What Happens When You Provide a Refund Mechanism in a Crowdfunding App?
By Vanessa Pineda
Our internal crowdfunding application, Cultivate Ideas, is like Kickstarter for inside your business. It allows employees to submit and collaborate on ideas, then give everyone a voice on investment decisions by letting them “fund” the best ideas. Unlike when people use their own money in Kickstarter, employees are using company dollars that are given to each individual, usually from an R&D or project budget. The ideas that receive enough money - their “tipping” point - then get turned into projects that the company will make a commitment to support.
In the application itself, we created a feature you won’t find on Kickstarter - a “refund” button - to encourage employees to move their investments around. Because employees are not buying anything with their own money, reallocating funds is costless and our hypothesis was that it would encourage people to optimize their investment strategies, especially towards the end of a funding round when it was apparent which investments had critical support and which didn’t.
In this post, we wanted to share what we’ve found so far introducing this new capability into a crowdfunding process. We took a deeper dive looking at one client in particular, a pharmaceutical company who has run 2 crowdfunding campaigns so far.
For context, a group of about 200 employees was asked to submit project ideas around specific topic areas, related to the science the group conducts. Employees submitted ideas and worked together to refine and improve the proposals. Thirty-eight ideas were considered ready to enter the crowdfunding stage. At this point, the company had set aside $100K to distribute evenly to employees, so each participant received $500 to invest over two weeks. Budget size for ideas was limited so that employees would focus on proposing small-scale “experiments” vs. expensive moon shots. Each employee was tasked with deciding how much of their allotted money, if any, should go towards the 38 project ideas. Employees also had the option to get a refund on any of their investments at any time during the funding period so they could re-invest elsewhere.
During the first week of funding, employees made over 500 investments, yet only a handful took refunds and re-allocated their money. By the end of the funding period, 35% of the participating employees had used the refund feature.
It appears that most of these refunds were made not because of regret over their original choice, but rather as a strategic move. Only projects that receive 100% of their funding goal are given their budgets, so it made sense for the investors to move money from a project unlikely to “tip” to one that is closer to its “tipping” point. On average, refunds were requested on projects that were only 24% of the way towards their goal. That is, people retracted the investments that were unlikely to lead to a funded project. We also noticed that the majority of refunds were made in the last two days, signaling that people waited to get refunds until it was clear that their first investment choice was unlikely to “tip”.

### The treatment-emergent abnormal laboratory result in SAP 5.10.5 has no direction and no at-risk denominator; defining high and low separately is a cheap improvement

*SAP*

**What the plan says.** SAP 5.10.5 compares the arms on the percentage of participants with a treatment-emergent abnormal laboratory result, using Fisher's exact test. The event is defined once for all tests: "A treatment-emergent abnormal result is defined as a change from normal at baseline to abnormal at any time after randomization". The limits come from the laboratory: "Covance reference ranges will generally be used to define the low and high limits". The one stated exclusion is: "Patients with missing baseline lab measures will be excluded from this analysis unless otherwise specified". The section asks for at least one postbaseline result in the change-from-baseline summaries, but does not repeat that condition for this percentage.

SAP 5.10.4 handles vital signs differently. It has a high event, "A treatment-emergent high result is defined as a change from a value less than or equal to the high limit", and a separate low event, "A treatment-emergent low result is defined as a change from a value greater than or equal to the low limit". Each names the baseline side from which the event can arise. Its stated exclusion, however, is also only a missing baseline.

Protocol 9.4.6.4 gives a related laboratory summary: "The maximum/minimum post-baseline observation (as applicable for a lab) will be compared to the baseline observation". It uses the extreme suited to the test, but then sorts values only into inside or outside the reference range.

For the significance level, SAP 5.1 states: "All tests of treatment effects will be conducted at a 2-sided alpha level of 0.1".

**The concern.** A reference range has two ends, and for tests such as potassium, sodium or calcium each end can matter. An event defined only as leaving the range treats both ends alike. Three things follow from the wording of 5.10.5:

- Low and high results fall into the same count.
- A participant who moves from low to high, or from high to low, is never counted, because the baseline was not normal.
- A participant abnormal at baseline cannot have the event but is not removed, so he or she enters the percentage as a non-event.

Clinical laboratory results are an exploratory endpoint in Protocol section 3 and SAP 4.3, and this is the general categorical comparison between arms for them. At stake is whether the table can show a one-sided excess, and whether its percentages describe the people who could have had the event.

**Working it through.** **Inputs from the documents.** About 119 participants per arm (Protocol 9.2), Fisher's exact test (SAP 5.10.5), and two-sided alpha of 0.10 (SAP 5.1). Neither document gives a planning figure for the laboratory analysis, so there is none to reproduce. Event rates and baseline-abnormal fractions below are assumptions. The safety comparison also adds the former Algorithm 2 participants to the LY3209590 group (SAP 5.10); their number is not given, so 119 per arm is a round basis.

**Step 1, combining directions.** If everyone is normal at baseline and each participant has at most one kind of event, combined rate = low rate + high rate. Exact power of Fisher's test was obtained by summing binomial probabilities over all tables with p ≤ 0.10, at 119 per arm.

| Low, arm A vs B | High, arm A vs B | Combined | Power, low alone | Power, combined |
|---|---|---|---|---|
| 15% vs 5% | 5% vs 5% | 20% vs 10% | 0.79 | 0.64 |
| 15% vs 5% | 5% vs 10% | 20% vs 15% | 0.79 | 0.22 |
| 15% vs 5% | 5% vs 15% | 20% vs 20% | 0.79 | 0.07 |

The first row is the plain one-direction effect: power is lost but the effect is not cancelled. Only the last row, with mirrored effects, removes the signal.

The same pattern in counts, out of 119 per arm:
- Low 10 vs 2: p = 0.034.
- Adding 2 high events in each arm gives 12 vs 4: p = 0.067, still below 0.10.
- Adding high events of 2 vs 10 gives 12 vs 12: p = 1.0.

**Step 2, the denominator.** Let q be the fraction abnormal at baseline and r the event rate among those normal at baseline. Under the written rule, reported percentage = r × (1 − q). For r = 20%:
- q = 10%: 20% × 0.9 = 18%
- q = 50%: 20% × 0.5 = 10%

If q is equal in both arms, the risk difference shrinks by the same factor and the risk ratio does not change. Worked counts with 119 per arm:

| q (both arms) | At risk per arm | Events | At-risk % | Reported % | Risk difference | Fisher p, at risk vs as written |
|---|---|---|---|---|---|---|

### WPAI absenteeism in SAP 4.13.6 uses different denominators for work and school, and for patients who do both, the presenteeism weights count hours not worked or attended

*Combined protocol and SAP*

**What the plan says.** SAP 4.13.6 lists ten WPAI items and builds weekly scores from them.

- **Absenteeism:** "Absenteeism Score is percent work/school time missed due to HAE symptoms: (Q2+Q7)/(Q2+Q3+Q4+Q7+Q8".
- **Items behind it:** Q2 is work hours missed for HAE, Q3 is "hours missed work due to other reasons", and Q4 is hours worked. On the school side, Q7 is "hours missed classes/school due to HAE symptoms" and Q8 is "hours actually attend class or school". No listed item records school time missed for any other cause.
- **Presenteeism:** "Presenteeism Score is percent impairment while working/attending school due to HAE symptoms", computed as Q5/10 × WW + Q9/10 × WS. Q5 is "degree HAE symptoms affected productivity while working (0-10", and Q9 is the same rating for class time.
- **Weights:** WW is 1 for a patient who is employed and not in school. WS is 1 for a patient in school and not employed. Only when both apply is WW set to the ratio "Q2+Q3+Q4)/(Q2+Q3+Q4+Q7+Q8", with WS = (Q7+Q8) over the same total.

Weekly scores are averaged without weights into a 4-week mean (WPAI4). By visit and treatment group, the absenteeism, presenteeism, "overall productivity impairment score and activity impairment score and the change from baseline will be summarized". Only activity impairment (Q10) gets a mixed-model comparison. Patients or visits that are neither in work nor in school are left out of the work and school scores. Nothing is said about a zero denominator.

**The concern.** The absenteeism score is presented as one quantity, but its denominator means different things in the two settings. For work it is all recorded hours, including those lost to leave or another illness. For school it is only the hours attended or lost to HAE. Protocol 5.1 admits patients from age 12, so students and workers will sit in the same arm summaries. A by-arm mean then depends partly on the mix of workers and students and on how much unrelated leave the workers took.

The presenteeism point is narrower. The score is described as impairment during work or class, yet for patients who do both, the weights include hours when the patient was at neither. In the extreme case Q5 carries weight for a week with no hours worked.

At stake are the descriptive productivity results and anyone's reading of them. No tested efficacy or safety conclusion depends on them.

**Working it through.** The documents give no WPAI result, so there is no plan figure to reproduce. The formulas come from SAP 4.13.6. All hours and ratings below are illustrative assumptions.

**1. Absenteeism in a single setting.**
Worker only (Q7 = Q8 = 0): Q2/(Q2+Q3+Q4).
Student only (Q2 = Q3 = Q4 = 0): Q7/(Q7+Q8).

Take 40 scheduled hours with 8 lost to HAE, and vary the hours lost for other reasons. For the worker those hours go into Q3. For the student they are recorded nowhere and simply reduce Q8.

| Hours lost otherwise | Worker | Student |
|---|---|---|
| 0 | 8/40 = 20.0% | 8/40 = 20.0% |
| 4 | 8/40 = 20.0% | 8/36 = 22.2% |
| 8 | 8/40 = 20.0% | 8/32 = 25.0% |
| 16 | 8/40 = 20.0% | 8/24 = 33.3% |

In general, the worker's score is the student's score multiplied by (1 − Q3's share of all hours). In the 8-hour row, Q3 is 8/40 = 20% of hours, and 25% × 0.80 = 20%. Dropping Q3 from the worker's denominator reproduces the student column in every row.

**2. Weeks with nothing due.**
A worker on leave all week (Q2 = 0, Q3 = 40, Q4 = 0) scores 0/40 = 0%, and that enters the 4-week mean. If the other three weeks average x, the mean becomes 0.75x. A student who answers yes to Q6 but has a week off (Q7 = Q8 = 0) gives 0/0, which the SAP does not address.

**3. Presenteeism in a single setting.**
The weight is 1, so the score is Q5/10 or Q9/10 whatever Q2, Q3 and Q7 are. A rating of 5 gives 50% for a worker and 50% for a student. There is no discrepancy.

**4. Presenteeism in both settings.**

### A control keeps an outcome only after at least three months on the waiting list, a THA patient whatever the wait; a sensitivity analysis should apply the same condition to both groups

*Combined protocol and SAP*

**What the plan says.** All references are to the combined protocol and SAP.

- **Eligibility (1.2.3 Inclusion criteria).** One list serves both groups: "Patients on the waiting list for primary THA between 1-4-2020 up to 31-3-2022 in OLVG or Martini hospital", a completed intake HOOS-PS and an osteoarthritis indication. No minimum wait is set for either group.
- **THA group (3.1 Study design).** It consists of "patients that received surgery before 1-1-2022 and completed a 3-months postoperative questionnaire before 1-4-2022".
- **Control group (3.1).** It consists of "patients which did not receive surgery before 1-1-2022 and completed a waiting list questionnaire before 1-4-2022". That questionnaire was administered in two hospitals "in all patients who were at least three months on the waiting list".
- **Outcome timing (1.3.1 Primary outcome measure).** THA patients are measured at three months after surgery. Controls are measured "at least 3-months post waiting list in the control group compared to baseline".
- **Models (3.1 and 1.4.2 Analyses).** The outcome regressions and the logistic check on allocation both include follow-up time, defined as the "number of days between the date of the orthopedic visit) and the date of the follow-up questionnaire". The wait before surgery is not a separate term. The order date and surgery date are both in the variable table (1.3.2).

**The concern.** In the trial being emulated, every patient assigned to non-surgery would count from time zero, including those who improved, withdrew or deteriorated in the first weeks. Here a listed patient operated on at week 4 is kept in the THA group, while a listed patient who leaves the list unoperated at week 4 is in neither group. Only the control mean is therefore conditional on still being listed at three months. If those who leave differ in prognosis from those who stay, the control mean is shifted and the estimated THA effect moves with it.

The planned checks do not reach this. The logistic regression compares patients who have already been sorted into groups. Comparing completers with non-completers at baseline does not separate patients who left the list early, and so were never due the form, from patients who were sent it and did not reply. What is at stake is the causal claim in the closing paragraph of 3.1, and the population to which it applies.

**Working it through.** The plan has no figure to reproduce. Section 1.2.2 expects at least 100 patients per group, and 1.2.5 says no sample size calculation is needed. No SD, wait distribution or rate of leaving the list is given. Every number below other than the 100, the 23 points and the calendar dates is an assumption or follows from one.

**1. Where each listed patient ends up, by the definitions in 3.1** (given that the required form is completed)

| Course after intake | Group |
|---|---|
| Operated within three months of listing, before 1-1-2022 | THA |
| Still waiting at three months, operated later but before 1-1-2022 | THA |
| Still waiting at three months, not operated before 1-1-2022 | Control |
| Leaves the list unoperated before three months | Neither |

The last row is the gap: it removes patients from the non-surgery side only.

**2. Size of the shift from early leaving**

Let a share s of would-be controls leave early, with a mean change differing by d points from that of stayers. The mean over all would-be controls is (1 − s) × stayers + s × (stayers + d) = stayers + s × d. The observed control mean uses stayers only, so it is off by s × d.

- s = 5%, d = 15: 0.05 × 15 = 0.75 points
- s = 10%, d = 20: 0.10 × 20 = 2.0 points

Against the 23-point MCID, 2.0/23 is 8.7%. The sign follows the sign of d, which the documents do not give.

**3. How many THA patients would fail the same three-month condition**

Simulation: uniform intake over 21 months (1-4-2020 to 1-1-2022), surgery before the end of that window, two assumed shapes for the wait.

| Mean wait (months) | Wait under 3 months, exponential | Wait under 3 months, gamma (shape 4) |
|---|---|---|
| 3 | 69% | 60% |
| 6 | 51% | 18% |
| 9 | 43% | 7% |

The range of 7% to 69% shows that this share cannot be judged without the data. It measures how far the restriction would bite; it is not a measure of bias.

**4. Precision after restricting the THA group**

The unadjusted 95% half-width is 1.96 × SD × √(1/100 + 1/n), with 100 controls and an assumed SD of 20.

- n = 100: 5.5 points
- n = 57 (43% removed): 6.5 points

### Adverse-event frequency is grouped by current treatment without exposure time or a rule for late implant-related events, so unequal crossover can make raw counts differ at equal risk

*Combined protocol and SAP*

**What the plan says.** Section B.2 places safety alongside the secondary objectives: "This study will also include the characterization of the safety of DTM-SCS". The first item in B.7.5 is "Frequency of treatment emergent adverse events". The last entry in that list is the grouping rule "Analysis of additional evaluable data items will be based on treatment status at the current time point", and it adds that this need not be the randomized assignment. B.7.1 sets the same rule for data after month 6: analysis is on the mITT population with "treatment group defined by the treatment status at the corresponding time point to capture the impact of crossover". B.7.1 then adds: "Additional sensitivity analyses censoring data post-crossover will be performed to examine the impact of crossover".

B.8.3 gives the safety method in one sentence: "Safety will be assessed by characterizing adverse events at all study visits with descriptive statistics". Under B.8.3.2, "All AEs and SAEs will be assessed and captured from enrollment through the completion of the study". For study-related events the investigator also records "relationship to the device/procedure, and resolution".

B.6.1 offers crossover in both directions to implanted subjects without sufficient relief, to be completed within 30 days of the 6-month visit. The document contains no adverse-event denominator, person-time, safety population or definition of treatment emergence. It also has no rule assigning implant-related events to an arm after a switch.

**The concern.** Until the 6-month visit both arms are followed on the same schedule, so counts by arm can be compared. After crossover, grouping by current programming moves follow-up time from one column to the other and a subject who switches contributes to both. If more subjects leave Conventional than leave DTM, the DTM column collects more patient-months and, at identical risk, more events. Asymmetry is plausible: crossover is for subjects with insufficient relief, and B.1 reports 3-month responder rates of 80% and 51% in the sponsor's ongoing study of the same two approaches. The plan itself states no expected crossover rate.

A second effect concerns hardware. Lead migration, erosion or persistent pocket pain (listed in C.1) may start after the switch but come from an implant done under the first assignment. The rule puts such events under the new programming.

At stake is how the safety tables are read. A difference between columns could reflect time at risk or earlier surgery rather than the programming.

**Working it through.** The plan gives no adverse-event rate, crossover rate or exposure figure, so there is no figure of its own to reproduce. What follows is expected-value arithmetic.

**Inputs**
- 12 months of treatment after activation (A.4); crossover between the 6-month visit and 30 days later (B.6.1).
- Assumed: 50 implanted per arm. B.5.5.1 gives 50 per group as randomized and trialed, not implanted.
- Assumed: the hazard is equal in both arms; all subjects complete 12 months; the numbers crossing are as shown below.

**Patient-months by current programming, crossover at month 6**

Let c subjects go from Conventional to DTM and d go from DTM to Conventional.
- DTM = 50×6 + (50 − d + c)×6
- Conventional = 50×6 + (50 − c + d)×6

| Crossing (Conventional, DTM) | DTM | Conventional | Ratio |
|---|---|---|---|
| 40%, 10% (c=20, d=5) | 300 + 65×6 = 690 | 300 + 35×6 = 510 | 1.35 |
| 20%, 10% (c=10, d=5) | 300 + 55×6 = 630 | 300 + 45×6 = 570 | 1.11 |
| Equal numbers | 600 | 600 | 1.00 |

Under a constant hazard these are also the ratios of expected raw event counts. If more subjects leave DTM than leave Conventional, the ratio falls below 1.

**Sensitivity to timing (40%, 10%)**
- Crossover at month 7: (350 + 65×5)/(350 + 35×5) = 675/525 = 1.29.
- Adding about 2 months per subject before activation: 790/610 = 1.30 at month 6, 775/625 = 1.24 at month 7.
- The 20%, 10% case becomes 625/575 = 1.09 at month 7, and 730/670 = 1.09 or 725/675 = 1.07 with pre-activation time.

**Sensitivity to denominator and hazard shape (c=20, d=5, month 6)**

In the last two days, as employees reallocated their funds towards projects closer to their “tipping” point, the number of fully funded projects doubled from 7 to 14. Each of these final seven projects relied, at least partially, on “refund money” to reach their goals.
What about the 65% of employees that chose not to use the refund feature? Some may have simply been happy with their original decisions; however, there may be some organizational and human behavioral challenges to using the refund feature. We heard from individuals they felt “bad” using it if they’ve already allocated money to peers’ ideas. This particular client chose to not make investments in the system anonymous, so fears of social repercussions may have kept some people from using the refund option.
This is not unlike the refund anxiety or just general social awkwardness some consumers feel when making returns to retail stores. Some feel as if they are admitting a failure for not making the right decision the first time, or are worried the sales associate will judge them. Others feel bad for taking away from a company’s profits.
Ultimately given the fact the number of ideas that were funded doubled in the last 2 days, in large part because of the re-investment of funds, the refund feature has proven to be a valuable mechanism. It also makes it that much more imperative on the entrepreneur, however, to cultivate a positive signal early so people feel there is momentum. This isn’t dissimilar to a new restaurant opening where early reviews can make or break its success.
It’s still early days for internal crowdfunding, and we’ll be doing more analysis on this and other clients to better understand if this process creates an appropriate balance of “risky” vs. “safe” ideas, favors those who are simply better marketers, and other “traps” that may lay ahead. Stay tuned!